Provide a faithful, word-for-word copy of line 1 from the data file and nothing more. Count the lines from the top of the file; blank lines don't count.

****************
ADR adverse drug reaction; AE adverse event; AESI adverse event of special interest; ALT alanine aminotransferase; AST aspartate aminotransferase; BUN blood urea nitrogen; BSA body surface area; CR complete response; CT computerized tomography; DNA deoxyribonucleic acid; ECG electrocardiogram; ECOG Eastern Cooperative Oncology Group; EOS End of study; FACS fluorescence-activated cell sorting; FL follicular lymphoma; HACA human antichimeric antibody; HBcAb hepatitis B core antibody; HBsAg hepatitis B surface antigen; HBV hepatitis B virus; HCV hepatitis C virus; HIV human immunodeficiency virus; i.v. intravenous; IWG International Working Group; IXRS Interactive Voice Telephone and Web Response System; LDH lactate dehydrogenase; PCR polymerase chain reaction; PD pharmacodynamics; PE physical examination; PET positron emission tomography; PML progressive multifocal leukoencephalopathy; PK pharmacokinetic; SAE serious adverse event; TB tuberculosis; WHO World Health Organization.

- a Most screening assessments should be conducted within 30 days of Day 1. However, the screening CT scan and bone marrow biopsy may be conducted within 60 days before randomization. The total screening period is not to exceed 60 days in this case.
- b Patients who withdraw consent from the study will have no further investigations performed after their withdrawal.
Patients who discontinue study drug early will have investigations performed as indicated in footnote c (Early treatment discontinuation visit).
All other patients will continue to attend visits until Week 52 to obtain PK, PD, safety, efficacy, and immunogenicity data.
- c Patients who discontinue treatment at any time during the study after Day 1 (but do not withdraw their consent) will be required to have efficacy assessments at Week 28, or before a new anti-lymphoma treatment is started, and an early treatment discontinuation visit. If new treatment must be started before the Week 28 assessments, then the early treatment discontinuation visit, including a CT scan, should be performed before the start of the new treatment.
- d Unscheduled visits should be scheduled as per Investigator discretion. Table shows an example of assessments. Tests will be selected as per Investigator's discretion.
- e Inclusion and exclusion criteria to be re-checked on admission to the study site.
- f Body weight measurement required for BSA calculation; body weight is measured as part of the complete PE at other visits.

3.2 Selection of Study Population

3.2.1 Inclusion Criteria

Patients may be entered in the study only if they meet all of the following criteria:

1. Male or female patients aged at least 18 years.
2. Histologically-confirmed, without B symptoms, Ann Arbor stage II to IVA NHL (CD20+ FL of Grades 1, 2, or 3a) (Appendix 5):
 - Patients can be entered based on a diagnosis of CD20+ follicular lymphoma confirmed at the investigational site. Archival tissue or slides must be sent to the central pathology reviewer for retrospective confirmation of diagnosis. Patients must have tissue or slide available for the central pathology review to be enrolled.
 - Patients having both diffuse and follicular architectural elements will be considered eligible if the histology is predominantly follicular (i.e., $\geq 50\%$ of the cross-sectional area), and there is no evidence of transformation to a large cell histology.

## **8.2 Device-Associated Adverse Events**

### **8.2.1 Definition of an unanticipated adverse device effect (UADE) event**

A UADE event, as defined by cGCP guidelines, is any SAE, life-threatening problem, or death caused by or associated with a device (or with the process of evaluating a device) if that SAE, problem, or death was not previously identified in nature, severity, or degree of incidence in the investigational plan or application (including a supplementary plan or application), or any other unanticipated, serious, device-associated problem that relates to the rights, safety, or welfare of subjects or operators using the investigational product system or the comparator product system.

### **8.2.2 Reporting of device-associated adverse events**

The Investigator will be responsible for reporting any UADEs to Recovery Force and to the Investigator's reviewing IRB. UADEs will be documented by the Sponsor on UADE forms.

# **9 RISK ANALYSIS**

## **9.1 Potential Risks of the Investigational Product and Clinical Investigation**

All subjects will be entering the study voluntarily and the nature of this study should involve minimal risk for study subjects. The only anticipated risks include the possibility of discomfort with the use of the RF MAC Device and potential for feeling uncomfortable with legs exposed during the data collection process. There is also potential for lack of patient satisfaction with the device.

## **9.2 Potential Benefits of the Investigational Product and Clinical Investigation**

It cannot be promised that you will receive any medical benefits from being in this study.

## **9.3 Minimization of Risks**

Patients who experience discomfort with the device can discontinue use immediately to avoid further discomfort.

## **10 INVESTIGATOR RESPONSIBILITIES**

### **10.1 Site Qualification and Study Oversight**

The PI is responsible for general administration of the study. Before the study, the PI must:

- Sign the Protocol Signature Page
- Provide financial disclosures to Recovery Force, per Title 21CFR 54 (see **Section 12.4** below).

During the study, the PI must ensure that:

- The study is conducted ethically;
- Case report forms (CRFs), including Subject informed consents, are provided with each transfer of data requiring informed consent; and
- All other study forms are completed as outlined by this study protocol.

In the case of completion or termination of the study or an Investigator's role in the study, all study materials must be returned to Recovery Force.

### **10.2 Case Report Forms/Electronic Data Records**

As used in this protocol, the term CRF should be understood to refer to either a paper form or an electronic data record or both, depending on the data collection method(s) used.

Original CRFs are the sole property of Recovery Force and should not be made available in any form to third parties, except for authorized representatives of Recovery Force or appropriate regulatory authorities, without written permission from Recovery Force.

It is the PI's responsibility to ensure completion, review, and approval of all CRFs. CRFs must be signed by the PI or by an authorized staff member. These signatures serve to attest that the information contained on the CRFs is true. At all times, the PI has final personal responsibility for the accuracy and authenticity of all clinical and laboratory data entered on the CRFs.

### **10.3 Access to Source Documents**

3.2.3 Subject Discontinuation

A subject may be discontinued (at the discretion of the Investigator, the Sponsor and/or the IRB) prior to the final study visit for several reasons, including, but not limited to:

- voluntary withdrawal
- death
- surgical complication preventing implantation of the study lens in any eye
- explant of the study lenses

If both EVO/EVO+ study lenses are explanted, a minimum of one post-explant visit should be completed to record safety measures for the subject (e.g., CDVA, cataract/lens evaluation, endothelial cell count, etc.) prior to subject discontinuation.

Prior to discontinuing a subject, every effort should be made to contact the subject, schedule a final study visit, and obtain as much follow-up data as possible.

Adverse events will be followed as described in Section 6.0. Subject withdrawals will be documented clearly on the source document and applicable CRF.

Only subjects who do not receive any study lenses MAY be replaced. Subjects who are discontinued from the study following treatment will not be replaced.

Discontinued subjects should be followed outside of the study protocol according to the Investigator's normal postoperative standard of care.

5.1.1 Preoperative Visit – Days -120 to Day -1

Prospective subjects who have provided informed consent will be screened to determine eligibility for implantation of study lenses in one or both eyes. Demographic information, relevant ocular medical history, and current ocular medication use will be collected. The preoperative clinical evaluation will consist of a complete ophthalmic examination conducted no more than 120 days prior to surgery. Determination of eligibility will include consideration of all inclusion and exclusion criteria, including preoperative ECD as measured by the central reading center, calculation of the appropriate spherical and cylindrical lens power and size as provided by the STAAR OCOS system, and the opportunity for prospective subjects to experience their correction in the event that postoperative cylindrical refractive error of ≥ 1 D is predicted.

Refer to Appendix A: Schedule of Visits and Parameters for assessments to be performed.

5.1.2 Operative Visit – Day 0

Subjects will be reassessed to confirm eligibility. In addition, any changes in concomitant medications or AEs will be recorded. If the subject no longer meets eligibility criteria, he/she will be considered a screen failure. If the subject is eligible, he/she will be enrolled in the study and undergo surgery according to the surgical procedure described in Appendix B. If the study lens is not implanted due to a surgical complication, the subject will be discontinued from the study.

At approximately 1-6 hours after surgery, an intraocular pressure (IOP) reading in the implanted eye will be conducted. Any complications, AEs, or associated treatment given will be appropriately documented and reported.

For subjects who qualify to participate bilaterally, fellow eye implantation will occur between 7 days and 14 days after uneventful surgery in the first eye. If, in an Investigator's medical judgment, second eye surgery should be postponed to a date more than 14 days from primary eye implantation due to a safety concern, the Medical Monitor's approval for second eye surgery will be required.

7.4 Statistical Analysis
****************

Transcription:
ADR adverse drug reaction; AE adverse event; AESI adverse event of special interest; ALT alanine aminotransferase; AST aspartate aminotransferase; BUN blood urea nitrogen; BSA body surface area; CR complete response; CT computerized tomography; DNA deoxyribonucleic acid; ECG electrocardiogram; ECOG Eastern Cooperative Oncology Group; EOS End of study; FACS fluorescence-activated cell sorting; FL follicular lymphoma; HACA human antichimeric antibody; HBcAb hepatitis B core antibody; HBsAg hepatitis B surface antigen; HBV hepatitis B virus; HCV hepatitis C virus; HIV human immunodeficiency virus; i.v. intravenous; IWG International Working Group; IXRS Interactive Voice Telephone and Web Response System; LDH lactate dehydrogenase; PCR polymerase chain reaction; PD pharmacodynamics; PE physical examination; PET positron emission tomography; PML progressive multifocal leukoencephalopathy; PK pharmacokinetic; SAE serious adverse event; TB tuberculosis; WHO World Health Organization.